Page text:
• Medications: capecitabine, cytarabine, doxorubicin, and fluorouracil.

Blepharitis aka inflammation of the eyelids

  • Blepharitis occurs when tiny oil glands near the base of the eyelashes become clogged, causing irritation and redness. It usually affects both eyes along the edges of the eyelids and doesn’t cause permanent damage to a person’s sight, and it is not contagious. Infections can cause eyelashes to grow inwards towards the eye which is painful. Blepharitis can cause the eyelashes to fall out, grow abnormally or fall out. Scarring can result on the eyelids.
    • Artificial tears; regular cleaning; warm compresses; remove makeup before going to sleep; no eyeliner use on the back edges of eyelids – behind the lashes


  • Glaucoma is caused by the build-up of fluid in the eye that puts pressure on the optic nerve, retina, and lens. This pressure, which is referred to as intraocular pressure, can permanently damage the eye if it’s not treated.
  • With open-angle or chronic glaucoma, there’s no pain with the increased eye pressure. For some people, it’s hard to even notice the peripheral or side vision loss, and it only becomes noticeable when they’ve experienced significant vision loss already.
    • Prescription eye drops; lifestyle changes.
  • Medications: Corticosteroids (including cortisone, hydrocortisone, and prednisone) for prolonged periods of time appears to put some people at risk of getting secondary glaucoma.

The Two Main Types of Magnetic Lashes Are:

  1. Magnetic strip system. A person needs stable lashes to apply these. This is a lash system that includes a top lash and a bottom lash that lock together with your own (top) lash in between to enhance the length and style.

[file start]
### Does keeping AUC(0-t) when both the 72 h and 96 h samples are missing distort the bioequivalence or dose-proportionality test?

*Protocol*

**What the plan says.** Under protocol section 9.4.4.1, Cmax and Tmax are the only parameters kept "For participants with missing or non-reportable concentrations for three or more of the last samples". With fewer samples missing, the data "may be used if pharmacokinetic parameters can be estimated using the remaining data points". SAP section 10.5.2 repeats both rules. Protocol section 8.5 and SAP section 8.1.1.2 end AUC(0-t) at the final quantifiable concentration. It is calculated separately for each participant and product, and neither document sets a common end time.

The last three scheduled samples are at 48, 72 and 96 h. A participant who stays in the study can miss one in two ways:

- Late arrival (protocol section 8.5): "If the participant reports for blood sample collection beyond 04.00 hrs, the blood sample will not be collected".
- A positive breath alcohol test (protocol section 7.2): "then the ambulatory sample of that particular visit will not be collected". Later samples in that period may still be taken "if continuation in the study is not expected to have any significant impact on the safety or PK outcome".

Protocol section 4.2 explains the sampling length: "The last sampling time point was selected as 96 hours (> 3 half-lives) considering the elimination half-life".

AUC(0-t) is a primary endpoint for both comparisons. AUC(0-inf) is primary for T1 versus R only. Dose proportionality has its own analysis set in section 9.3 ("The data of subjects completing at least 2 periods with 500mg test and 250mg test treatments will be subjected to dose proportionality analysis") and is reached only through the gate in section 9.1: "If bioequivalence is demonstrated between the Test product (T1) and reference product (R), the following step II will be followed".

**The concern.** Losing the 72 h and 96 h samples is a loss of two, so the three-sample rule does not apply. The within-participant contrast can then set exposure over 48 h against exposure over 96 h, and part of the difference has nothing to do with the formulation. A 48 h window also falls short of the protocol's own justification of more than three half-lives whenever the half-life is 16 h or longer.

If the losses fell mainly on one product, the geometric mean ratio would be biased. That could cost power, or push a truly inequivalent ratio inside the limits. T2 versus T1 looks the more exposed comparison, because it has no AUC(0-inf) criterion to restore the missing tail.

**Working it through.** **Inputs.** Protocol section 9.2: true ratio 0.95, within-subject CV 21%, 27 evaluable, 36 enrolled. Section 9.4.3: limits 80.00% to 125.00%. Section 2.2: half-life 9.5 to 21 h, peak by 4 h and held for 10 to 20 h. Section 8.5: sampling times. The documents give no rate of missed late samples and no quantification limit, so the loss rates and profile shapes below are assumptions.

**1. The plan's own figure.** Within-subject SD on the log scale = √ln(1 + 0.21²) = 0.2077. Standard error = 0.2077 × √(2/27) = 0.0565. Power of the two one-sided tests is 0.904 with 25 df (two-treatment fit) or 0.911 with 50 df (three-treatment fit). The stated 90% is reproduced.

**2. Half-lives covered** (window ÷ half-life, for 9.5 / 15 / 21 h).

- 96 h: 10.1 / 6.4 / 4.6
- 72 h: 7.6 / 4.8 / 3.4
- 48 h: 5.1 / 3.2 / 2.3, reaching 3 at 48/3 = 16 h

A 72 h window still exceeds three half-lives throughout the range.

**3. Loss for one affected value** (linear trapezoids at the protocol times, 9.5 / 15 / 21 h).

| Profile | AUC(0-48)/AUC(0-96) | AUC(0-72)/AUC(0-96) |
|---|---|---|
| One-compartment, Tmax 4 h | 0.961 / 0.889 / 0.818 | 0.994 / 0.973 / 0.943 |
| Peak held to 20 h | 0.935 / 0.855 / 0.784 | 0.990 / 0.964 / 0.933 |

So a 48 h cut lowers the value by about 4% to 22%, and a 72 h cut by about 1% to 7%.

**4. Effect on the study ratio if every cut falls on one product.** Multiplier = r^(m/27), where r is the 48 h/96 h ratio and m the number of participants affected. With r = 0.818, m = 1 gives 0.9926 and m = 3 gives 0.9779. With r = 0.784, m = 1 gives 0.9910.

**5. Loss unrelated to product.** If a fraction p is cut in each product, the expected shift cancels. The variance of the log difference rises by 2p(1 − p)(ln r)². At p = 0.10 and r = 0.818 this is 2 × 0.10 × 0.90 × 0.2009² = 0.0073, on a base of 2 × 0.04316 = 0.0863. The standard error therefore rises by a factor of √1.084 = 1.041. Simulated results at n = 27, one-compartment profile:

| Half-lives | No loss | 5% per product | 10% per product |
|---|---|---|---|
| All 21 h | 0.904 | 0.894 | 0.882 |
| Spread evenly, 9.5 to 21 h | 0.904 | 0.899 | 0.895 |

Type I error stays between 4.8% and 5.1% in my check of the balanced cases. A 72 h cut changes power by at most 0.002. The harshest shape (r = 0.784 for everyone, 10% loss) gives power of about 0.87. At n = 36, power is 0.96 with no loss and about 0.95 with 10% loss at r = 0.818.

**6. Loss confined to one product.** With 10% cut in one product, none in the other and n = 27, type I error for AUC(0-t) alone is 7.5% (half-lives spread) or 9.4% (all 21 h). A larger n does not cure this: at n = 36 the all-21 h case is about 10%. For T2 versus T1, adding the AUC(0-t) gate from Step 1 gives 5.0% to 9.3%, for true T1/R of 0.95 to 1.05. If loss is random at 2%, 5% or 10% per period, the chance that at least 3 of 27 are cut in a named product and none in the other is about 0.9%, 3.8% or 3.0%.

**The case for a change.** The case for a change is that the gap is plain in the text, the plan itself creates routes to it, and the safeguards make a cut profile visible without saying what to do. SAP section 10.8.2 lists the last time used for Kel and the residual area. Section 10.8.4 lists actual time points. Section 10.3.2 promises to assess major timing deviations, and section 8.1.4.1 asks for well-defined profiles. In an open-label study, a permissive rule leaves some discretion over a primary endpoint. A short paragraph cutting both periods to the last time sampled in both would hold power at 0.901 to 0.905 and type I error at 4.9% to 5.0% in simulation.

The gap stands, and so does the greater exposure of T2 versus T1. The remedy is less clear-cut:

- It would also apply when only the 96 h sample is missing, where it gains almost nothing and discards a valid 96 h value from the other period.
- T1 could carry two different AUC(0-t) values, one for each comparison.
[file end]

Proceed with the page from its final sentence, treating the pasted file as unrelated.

2. Magnetic eyeliner system. This can be suitable for people with alopecia. Magnetic lashes come with a magnetic eyeliner that in effect is the glue! A person creates a line on the top lid using the magnetic eyeliner and then presses the magnetic lash strip onto the magnetized eyeliner, which keeps it securely in place. To remove, use make-up remover and gently peel the lashes off.

Magnetic eyelashes are IDEAL for:

  • Non-sensitive eyes
  • A full makeup look on eyes (as the eyeliner is usually dark and a substantial amount required)
  • Have a steady hand
  • Multiple wears – good quality lashes and liners will give at least 15 wears

Magnetic eyelashes are NOT ideal if the person:

  • Is experiencing any of the conditions listed above
  • Wants a natural look. A reasonable amount of eyeliner must be applied for the lashes to attach. Many magnetized eyeliners are bold colors such as black and dark brown.
  • Has peripheral neuropathy in the hand and find it difficult to put on make-up
  • Blinks involuntarily when anything comes towards their eyes
  • Fatigue can prevail – sometimes it requires time to get these lashes on
  • Experiences traction alopecia (hair loss caused by constant pulling on the lashes). Although tiny, the magnets do make these magnetic lashes weigh more than standard false lashes.

There is mixed feedback from people who have or have had alopecia, because of chemotherapy treatment or other reasons and have tried using magnetic lashes. It is not a case that a person can’t choose to try magnetic lashes or that they won’t work, it’s that depending on the desired result, they may not be what they are looking for, or they may be too tricky to apply.

Morag Currin

About Morag

As a leader in our industry, Morag has spent over 27 years in the aesthetic/skin care industry, researching and constantly updating her knowledge on cancer and other diseases and how treatment affects the services we offer; plus she still offers services such as reflexology, aromatherapy and electrodessication. Morag pioneered Oncology Esthetics® training back in 2007. It was her concept that has driven change to our industry that others have followed. She consults globally with industry leaders by educating them how to include the cancer community. Besides making time for written articles and webinars she offers equine facilitated learning and activity sessions for the cancer community and veterans since there is a prevalence of significant psychological distress within these communities.